Florida law permits people who are not residents of the state to petition for either child support or alimony (or both) from their spouse without seeking a divorce. Some refer to this as Florida’s “separation” law. However, that is not entirely correct. Florida does not legally recognize separation. Therefore, the court cannot declare the parties to be “separated,” and it cannot legally divide the parties’ assets and debts. The court can only award child support and/or alimony and, if there are children, the court may enter a parenting plan so that the parties have a time-sharing schedule, if they wish. All other laws that apply to married couples will continue to apply.
Petitioning for Support
To petition for support, the petitioning party must reside in Florida, although there is no specific amount of time required like there is for dissolution of marriage (i.e., the petitioning party must reside in Florida for at least six months to file for divorce). The petitioning party must have a need for support, and the other party must have the ability to provide support and fail to do so. If the court finds these elements have been proven, then alimony and/or child support will be calculated using the parties’ respective net incomes and other relevant factors.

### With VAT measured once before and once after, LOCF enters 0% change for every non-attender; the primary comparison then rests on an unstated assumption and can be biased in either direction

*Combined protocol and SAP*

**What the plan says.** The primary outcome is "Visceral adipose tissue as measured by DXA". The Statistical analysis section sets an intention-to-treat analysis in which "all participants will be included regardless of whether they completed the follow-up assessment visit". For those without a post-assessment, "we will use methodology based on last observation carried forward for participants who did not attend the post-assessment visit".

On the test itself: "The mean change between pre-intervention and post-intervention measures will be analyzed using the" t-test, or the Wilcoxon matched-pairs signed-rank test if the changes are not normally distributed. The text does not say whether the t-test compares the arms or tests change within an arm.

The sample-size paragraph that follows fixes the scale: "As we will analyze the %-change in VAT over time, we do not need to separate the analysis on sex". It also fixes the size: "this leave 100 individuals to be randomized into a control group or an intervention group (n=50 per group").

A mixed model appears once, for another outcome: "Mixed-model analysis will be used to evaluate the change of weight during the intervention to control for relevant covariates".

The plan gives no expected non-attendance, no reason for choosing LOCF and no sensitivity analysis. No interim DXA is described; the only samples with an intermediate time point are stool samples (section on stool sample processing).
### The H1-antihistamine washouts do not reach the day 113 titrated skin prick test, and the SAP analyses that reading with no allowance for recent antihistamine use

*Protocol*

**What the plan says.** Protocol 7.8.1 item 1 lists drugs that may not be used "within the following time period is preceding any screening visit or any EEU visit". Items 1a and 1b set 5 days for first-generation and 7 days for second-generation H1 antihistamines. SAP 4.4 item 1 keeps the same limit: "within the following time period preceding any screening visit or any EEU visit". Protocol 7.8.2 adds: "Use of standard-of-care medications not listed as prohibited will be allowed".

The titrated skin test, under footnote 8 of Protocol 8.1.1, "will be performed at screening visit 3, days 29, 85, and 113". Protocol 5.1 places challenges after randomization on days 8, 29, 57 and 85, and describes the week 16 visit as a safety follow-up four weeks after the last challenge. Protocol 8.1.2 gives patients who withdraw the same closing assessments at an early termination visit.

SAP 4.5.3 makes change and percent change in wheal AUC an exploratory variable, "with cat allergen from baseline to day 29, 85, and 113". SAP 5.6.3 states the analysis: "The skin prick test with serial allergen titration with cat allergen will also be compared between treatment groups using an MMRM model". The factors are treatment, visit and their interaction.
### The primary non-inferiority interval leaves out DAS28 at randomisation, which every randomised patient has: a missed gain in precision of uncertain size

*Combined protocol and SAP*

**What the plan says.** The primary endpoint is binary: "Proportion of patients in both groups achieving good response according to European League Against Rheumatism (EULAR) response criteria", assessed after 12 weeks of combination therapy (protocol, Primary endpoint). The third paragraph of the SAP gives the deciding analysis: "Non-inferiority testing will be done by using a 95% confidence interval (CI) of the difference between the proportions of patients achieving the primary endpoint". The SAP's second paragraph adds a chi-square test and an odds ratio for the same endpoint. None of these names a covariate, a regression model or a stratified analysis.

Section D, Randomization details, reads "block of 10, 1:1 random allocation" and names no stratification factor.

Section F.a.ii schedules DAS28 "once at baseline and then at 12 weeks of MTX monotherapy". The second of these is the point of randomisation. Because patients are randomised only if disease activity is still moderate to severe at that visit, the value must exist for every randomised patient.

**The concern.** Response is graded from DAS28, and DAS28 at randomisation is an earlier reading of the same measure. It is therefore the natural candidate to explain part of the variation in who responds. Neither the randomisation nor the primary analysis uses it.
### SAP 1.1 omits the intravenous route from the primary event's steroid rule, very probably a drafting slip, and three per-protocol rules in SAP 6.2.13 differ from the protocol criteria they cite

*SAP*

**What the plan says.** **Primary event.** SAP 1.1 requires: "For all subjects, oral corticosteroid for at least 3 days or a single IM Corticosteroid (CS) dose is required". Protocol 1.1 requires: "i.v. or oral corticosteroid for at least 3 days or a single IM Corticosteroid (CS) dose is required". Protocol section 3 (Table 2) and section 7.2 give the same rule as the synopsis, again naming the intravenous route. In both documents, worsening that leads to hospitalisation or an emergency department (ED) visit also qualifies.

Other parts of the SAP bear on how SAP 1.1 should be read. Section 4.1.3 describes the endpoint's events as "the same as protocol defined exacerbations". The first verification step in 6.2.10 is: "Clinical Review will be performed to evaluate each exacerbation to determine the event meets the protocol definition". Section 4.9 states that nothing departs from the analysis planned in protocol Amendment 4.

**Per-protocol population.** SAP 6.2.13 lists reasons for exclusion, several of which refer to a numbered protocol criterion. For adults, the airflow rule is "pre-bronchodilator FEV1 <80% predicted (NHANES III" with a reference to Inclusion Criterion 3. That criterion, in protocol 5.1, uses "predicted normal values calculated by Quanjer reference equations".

Requesting support unconnected with dissolution of marriage does not prohibit either party from filing for divorce later on. However, all requirements to file for divorce must be met if and when a party does file for divorce.
Many people choose to file this type of action, instead of a divorce, for different reasons. Sometimes, a spouse will find themselves alone in Florida during a “break” in the marriage, but they haven’t met Florida’s residency requirement yet, and they have no financial means to support themselves and/or their children. Other times, the parties want to leave the possibility of reconciliation open, but also want to have their financial arrangements sorted out in the meantime. Strategic Family Attorney, P.A., is prepared to discuss your options and to assist you with seeking support if this type of action is right for you. Contact us for a free consultation.